Thursday, 14 January 2016

How to get rid of writer's block (or, what it's like to be a professional writer)

There are all sorts of perceptions out there about what it must be like to be a professional writer in an agency environment. For example, there's the notion that we sit before our screens, and the words just flow abundantly as our fingertips dance elegantly over the keys, masterpieces flowing as our souls soar with the joy of creating the perfect on-message content. 

There's the idea that we get to imprint our creative stamp onto every piece of content, an invisible signature to our art that is so subtle as to not be obvious, but clear enough to be recognized as the work of a master (or mistress). 

There's the vision of constant creative elation as we sit, overjoyed at the magical imagery we create, telling stories in erudite ways that nobody else possibly could. 

There's the expectation that every word we write will tell a brand's story in such a way that product will fly off the shelves, making companies millions while we sit in our garrets starving and drinking cheap red wine, plying our craft for the love of it (or for the exposure). 

The reality? 'Writing is easy. You just open a vein and bleed onto the page.' That's according to Paul Gallico (ish). Another favourite of mine is 'Writing is like prostitution. First you do it for love, then for a few friends, and then for money.' So said Moliere, who I've never heard of, but who really does capture the essence. 

Being a salaried writer certainly has advantages over being a freelance writer - with the most significant ones being a regular paycheque, and paid leave. There's also the absence of fear that your clients will be fickle and fire you based on a single piece that they don't like, or that they simply won't pay you, once you've worked on a Sunday morning while feeding your baby (don't laugh or cry - it's happened) to meet their crazy deadline.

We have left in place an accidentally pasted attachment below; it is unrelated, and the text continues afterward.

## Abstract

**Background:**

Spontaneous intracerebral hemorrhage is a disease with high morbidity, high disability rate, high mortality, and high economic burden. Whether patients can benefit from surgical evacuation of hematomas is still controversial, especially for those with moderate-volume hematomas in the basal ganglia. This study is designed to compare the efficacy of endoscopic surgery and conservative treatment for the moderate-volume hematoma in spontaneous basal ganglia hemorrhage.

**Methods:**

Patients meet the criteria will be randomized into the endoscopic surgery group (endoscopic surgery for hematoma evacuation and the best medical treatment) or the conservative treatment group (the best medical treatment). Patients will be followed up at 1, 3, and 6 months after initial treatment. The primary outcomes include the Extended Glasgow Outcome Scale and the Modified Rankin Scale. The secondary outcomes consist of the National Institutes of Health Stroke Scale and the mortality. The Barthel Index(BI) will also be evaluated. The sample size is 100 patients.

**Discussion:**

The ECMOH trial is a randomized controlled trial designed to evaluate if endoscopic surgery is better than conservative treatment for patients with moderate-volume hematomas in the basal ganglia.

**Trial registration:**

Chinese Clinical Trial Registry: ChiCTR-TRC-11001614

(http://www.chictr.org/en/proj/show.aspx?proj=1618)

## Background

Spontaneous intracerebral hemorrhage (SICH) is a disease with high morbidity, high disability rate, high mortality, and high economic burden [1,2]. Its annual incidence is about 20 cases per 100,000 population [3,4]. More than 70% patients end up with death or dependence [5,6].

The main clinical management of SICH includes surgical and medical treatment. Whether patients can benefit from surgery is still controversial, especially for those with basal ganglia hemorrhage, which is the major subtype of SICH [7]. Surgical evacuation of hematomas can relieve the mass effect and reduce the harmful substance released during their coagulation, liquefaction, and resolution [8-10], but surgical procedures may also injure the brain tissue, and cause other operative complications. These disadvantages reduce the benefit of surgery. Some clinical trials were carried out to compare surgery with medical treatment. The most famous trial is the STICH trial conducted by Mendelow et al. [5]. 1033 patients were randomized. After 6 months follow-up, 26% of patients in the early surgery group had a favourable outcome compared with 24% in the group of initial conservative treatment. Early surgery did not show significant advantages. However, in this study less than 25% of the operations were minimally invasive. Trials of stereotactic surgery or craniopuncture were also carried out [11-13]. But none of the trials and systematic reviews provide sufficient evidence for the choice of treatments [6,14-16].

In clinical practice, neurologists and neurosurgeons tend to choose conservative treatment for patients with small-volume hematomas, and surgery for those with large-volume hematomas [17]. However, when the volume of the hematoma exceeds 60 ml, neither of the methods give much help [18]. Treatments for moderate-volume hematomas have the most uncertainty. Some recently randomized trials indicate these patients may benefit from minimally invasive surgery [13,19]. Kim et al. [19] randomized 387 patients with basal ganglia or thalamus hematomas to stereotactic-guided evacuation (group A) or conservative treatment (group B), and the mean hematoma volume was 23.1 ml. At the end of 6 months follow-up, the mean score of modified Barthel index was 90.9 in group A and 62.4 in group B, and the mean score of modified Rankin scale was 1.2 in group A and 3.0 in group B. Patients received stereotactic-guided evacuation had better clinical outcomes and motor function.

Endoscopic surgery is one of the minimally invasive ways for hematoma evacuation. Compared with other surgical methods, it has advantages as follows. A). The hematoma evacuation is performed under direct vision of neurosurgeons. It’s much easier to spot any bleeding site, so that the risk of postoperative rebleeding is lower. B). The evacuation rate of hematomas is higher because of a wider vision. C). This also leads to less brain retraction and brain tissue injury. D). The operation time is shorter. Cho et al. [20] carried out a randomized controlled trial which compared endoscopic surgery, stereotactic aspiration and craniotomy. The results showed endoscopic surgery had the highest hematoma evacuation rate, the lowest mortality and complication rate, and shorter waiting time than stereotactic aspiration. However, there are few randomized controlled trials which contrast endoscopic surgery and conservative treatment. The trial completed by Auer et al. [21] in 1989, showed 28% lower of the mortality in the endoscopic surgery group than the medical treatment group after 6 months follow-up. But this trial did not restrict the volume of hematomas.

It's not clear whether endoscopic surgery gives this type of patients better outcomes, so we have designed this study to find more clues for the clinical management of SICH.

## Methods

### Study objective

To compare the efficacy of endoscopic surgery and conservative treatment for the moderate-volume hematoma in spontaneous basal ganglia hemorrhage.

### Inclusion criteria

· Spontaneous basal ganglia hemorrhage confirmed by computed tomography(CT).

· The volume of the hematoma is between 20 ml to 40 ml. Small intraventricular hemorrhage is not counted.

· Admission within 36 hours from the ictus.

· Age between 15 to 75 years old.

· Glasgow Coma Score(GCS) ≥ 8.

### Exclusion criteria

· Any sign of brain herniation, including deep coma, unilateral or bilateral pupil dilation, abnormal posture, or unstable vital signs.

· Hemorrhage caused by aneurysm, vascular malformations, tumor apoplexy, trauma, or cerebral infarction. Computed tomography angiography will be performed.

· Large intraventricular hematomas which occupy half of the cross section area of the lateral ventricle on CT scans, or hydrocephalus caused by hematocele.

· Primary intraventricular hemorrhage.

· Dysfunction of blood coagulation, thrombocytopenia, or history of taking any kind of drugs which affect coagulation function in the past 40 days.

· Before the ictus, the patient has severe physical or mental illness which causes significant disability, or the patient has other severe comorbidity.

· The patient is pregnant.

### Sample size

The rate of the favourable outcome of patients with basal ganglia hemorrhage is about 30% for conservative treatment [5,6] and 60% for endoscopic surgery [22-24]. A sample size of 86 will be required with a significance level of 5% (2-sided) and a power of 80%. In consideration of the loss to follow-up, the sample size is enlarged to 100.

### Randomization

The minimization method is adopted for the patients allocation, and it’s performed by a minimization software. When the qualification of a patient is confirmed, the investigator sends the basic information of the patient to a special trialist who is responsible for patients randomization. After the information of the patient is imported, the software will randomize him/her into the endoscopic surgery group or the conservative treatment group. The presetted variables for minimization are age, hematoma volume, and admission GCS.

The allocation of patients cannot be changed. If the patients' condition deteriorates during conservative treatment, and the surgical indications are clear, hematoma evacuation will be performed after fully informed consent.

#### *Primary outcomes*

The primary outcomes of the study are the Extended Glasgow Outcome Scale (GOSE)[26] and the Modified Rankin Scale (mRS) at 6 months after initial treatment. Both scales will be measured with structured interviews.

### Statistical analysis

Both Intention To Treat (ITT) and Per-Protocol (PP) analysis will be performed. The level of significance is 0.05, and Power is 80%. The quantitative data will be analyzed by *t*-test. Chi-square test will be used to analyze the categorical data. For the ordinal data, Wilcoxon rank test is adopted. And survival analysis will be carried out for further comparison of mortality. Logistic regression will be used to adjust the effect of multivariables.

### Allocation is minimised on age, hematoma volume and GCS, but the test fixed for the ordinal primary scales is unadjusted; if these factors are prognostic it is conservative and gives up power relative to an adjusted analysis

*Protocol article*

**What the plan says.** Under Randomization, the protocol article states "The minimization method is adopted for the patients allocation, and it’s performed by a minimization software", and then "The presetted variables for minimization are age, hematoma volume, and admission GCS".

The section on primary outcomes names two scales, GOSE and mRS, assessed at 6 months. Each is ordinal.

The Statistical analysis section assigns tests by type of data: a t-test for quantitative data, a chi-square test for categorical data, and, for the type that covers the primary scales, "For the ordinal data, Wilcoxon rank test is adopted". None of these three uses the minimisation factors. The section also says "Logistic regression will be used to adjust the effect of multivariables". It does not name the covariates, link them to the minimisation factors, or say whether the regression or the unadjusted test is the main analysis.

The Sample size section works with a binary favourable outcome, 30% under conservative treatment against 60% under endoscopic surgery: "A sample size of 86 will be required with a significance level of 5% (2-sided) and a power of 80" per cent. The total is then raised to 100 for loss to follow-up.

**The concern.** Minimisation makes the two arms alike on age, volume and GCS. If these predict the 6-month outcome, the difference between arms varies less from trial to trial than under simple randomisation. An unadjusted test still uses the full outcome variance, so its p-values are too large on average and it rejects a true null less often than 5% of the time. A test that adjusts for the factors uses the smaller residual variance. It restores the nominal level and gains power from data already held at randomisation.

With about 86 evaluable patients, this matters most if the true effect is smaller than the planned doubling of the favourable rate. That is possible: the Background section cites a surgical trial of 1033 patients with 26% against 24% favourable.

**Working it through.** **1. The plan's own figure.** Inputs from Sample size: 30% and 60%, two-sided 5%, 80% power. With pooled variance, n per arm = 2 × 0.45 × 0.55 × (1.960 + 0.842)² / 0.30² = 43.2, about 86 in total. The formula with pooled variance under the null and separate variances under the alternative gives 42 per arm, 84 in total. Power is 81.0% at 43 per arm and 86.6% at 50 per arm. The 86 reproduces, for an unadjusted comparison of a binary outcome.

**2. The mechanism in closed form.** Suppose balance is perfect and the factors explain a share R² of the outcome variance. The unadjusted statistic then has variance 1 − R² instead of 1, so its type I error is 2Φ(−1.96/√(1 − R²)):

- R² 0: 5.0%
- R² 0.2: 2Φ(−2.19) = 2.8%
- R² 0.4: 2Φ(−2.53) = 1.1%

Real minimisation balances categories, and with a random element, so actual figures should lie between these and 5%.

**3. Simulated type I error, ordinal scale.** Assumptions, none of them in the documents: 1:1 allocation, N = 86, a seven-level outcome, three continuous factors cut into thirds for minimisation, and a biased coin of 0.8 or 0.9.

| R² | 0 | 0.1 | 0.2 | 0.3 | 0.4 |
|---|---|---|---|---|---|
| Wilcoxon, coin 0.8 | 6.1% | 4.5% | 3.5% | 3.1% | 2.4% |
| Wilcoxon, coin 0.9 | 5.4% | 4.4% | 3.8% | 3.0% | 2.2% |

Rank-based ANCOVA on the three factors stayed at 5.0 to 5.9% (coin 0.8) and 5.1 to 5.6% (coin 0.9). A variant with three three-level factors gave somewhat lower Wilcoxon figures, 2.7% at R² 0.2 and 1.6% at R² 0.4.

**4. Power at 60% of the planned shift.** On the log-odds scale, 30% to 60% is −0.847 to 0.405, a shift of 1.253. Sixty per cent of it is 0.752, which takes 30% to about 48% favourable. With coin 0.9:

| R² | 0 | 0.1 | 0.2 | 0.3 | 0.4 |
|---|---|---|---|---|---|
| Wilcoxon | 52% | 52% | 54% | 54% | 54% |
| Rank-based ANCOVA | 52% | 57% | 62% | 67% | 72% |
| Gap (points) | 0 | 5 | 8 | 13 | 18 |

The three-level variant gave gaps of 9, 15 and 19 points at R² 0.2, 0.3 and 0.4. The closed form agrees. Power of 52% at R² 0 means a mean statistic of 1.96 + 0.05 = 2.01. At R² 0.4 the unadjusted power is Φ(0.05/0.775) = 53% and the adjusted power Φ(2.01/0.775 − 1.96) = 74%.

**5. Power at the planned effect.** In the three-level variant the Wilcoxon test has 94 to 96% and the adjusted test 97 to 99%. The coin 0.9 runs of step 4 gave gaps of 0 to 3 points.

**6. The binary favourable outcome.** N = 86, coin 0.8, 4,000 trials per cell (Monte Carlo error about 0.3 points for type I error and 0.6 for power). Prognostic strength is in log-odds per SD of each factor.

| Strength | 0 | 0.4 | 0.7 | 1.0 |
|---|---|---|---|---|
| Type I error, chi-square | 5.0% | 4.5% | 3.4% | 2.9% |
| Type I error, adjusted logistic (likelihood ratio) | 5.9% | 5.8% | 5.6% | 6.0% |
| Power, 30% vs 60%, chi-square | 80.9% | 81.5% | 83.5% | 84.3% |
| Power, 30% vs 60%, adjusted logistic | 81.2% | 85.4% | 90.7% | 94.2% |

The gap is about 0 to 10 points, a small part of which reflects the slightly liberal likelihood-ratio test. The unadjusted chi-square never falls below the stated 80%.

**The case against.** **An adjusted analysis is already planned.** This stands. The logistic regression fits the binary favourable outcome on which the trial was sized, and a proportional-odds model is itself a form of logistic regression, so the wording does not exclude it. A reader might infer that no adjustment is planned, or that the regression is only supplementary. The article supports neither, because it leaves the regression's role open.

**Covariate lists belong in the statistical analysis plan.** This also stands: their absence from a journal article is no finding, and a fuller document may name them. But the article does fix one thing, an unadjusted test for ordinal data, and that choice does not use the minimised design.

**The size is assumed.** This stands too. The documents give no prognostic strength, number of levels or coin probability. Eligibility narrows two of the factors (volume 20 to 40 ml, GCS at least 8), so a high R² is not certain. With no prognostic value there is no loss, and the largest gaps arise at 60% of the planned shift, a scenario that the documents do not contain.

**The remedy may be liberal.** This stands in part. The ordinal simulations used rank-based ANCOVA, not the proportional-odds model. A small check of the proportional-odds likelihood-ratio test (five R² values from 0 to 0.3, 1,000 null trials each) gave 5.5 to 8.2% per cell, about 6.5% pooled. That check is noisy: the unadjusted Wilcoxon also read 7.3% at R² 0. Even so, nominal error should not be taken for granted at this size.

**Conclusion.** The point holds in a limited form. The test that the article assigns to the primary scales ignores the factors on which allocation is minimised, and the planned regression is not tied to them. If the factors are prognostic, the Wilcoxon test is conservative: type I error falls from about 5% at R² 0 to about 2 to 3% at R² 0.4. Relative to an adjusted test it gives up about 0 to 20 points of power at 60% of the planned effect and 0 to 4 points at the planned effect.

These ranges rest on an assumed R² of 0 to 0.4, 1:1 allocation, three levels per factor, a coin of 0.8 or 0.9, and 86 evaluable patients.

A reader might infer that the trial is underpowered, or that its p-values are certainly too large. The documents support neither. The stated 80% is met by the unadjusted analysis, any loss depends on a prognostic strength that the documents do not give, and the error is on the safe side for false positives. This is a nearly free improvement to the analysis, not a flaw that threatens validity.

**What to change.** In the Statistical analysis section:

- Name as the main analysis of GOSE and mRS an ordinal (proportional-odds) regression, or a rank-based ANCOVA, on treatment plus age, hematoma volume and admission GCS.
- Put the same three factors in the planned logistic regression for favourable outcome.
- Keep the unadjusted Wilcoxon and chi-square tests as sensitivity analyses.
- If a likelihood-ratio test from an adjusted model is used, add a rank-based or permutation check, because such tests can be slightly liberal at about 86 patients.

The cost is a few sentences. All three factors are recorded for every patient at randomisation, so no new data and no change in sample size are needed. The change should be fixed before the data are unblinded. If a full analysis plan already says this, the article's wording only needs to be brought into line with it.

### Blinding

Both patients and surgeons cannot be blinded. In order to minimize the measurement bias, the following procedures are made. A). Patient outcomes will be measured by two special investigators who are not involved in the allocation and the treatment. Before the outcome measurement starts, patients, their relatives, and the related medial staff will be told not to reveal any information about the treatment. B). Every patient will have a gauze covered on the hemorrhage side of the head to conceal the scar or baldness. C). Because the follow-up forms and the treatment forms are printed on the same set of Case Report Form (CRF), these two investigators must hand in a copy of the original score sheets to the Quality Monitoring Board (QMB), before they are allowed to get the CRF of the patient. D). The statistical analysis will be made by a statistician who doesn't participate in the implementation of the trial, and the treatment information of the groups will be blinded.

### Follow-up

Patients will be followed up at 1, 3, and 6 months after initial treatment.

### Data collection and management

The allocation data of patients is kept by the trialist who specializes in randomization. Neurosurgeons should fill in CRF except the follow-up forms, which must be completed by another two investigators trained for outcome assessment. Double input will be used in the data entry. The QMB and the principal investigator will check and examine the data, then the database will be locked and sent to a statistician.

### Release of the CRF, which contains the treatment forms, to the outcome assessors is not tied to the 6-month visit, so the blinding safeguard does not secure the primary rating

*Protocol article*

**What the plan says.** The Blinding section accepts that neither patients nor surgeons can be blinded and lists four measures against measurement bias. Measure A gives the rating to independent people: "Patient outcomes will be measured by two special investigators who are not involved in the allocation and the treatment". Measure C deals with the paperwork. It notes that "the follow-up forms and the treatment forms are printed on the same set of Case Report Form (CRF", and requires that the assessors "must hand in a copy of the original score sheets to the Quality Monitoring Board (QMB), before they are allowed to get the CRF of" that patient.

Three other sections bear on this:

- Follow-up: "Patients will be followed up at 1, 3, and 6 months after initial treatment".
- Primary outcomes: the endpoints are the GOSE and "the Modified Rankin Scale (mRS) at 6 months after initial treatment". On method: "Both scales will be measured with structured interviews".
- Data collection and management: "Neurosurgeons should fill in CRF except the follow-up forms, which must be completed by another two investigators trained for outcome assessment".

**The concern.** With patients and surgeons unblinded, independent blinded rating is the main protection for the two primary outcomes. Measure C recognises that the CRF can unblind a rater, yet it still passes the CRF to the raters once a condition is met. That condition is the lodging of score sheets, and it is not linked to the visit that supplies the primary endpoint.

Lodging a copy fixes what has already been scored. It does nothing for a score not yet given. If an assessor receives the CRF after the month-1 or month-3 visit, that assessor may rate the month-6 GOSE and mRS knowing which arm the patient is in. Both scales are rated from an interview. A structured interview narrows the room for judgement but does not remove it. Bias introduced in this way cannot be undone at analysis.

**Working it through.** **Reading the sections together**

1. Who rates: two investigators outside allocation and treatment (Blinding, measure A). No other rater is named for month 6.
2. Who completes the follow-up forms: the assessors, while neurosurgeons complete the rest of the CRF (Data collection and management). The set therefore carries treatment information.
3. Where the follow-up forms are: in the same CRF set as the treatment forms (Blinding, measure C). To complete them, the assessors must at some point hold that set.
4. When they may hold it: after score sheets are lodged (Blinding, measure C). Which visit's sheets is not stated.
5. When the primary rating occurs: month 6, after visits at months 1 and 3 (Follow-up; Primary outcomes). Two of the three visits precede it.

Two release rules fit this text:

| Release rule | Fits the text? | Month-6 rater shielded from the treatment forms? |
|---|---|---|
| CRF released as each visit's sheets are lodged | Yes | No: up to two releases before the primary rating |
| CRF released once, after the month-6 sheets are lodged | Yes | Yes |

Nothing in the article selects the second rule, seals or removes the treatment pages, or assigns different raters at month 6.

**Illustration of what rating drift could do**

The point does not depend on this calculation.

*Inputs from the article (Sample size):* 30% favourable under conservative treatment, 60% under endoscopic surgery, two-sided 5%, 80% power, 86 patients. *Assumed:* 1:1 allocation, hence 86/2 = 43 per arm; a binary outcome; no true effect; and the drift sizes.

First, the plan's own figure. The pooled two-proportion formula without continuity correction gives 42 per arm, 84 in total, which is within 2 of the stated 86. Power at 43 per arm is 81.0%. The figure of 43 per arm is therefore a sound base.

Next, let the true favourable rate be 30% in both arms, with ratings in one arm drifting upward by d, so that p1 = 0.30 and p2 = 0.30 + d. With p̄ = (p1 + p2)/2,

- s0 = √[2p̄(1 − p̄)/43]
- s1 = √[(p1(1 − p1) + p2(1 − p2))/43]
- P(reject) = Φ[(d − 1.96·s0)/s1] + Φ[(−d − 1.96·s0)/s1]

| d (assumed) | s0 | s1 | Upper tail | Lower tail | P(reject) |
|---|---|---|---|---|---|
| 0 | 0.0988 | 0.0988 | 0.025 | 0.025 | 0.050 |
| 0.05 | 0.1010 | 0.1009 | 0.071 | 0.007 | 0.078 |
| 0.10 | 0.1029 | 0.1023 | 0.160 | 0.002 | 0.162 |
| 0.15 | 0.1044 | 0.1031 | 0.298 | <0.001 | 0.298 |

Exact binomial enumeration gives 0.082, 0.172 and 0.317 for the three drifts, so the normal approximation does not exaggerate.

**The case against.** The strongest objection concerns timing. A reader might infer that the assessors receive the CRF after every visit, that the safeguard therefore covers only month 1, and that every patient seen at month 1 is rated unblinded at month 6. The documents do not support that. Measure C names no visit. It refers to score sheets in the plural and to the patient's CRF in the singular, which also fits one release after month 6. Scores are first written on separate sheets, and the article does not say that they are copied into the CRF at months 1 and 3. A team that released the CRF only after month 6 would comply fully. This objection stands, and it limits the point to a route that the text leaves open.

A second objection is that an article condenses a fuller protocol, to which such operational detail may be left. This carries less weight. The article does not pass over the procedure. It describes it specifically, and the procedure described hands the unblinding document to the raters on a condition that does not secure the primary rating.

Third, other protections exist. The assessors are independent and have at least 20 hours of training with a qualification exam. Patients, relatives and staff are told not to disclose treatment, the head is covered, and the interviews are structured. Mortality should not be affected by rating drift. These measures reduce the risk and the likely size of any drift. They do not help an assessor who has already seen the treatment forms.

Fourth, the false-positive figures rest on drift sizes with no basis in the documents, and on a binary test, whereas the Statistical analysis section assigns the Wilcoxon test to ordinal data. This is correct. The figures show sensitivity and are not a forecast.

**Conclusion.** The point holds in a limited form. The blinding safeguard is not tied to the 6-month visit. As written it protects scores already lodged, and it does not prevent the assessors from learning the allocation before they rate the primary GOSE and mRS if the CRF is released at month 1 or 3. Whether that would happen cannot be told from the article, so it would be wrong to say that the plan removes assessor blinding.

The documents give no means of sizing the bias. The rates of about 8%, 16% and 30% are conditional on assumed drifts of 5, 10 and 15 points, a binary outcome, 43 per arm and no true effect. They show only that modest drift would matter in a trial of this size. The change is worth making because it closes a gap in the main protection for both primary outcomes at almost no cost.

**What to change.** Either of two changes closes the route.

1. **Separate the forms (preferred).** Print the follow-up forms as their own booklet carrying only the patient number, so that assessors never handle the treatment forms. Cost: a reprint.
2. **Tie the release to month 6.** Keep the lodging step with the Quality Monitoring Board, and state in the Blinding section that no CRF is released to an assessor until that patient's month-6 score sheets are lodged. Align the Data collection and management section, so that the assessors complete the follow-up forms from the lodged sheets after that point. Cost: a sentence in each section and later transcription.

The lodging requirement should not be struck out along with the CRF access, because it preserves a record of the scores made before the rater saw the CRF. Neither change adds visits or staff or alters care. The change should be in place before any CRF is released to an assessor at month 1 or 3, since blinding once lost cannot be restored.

There's also the joy of being part of a team (or several teams, actually), and the tremendous satisfaction that comes with knowing that you played a pivotal role in the success of a particular campaign. With freelancing, you seldom get to see where your copy went or who did what with it - working in a public relations agency gives you the ability to keep tabs on your written children, watching them grow up into (good) news stories. 

When it comes to the actual business of writing in an agency, there's a lot to be said for the variety of topics - and for the massive boost that this gives to your general knowledge. In my four and a half years in my current job, I've written about everything from sunscreen to prepaid cards, from printers to military defense equipment, and from smoothies to student accommodation - and a whole bunch of other stuff too. There's a caveat to that though - nearly every client has their own style, preferred vocabulary and structure, and sometimes it's a challenge to switch between voices fully, within one day. 

With working across more than 20 clients at a time, you also don't get to be a specialist on any one account - although there's a great satisfaction in having an awareness of what's going on across the agency, and being able to link products and projects in a way that sets up partnerships and collaborations that gives them added impact from their communication activities.